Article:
- Hate crimes can be perpetrated against an individual, a group, or against public or private property. For example, hanging a noose or painting a swastika could be deemed hate crimes.
- Hate crime statutes are typically “penalty enhancement” statutes, which means that they increase the penalty for an offense if the victim or target is intentionally selected for violence because of his/her personal characteristics.
- Hate crimes are more serious than other misdemeanors and usually result in a longer sentence if convicted.
What should I do if I am being harassed?
- Call 311 and say “human rights” to report discrimination or harrassment in housing, at work, or in public places based on your race, national origin, immigration status, disability or other protected classes under the NYC Human Rights law.
- You can also call 718-722-3131 to report discrimination to the NYC Commission on Human Rights directly, or complete a Discrimination Report
- Call 911 if you are a victim of a hate crime or you witness what you believe to be a hate crime. NYPD officers will not ask about immigration status of anyone seeking help and language assistance is available.
- NY Residents can report any discriminatory actions to New York State Attorney General Leticia James and team via call at (800) 771-7755 or email at email@example.com
- If you are unsure of where to call, call any of the mentioned numbers and you will be directed to the appropriate office. But, it is important that you call to report these incidents.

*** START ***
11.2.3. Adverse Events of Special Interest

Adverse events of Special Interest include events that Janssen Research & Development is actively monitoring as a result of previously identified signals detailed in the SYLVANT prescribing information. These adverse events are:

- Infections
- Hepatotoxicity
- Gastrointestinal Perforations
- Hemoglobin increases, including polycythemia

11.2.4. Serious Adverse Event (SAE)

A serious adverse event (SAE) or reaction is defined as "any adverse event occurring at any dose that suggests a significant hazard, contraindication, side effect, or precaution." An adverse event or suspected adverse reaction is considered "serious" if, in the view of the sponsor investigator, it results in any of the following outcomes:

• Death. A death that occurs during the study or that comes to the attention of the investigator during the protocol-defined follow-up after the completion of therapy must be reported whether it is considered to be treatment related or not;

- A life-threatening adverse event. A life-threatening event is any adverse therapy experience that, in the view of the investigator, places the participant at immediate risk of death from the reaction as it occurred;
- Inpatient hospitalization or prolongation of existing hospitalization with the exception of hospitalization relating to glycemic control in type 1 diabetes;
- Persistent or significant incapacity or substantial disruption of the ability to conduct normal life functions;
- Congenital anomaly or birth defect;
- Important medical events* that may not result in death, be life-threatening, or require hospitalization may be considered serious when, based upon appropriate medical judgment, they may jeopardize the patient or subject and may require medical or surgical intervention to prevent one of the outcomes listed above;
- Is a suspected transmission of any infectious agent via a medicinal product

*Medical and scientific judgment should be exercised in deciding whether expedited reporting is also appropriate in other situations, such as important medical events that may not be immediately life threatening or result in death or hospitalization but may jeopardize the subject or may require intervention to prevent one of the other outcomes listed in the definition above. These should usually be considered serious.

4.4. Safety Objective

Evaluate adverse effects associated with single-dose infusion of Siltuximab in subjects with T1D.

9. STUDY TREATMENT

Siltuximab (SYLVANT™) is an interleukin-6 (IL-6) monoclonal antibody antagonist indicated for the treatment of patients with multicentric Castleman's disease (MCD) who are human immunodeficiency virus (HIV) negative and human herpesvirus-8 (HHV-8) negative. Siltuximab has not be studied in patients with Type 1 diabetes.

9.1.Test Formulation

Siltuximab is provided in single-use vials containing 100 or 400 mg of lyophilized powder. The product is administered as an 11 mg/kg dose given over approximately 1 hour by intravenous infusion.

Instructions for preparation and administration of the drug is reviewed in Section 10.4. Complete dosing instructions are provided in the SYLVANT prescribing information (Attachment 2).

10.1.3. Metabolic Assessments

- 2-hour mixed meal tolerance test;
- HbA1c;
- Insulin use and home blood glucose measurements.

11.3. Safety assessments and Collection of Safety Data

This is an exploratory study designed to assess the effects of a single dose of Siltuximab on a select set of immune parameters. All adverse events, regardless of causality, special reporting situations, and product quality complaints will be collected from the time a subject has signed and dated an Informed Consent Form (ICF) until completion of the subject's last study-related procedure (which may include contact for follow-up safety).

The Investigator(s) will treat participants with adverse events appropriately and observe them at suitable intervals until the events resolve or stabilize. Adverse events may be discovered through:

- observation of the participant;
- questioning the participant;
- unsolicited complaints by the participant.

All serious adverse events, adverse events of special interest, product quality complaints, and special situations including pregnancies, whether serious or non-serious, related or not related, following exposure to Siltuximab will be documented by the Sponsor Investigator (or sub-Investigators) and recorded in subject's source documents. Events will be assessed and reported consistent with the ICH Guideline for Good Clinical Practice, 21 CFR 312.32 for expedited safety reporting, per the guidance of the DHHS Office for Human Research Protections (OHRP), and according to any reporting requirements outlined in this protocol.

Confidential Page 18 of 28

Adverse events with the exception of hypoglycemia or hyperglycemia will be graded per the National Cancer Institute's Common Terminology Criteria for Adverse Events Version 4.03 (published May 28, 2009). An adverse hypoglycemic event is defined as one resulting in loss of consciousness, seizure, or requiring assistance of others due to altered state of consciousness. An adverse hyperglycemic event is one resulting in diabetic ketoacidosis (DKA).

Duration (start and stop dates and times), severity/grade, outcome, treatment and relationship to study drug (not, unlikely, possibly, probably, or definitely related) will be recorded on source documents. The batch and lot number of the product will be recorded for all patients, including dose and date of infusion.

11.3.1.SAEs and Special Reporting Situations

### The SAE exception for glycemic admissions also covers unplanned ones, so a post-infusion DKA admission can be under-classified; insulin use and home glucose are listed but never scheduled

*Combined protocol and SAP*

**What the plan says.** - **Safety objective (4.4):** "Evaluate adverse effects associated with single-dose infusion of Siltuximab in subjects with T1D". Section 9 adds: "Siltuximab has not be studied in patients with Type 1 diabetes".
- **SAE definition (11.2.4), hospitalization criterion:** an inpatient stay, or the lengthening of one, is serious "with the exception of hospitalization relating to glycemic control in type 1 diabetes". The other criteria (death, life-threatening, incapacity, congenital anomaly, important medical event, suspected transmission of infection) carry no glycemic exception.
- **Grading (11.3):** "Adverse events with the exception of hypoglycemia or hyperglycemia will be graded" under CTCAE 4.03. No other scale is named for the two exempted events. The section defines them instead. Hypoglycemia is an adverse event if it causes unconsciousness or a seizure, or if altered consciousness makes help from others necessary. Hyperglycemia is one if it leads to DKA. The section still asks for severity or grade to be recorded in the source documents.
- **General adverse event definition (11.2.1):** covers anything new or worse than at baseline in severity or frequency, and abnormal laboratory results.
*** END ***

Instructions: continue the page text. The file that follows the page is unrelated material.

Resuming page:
- If you are experiencing stress or feeling anxious, contact NYC Well at 888-NYC-WELL (888-692-9355) or text “WELL” to 65173. NYC Well is a confidential helpline that is staffed 24/7 by trained counselors who can provide brief supportive therapy, crisis counseling, and connections to behavioral health treatment, in more than 200 languages.
What should I do if I face discrimination from a taxi driver?
The city’s Taxi and Limousine Commission does not tolerate discrimination and encourages you to file a formal complaint via 311 if a driver has illegally refused to give you a ride. Drivers who illegally refuse service to riders are subject to a $300 fine for the first offense, while a second offense can cost them $500 plus a suspension of their license. A third offense can lead to a license revocation and a three-year ban.
Why should I report discriminatory acts to the NYC Commission on Human Rights?
The Commission can work with you and with community members in your area to prevent acts like this from happening again. You can even make an anonymous report. The Commission will also consider requests for U-visa certifications and declarations in support of T-visas for individuals who have information that will be helpful in investigating a claim of discriminatory harassment.
What type of measures can the NYC Commission on Human Rights take against a perpetrator?
When you bring a claim against a perpetrator, if the claim is successful, the Commission can get an order demanding that the discriminatory harassment stop. The Commission can order the harasser to pay compensation for emotional harm and civil penalties and for out-of-pocket expenses.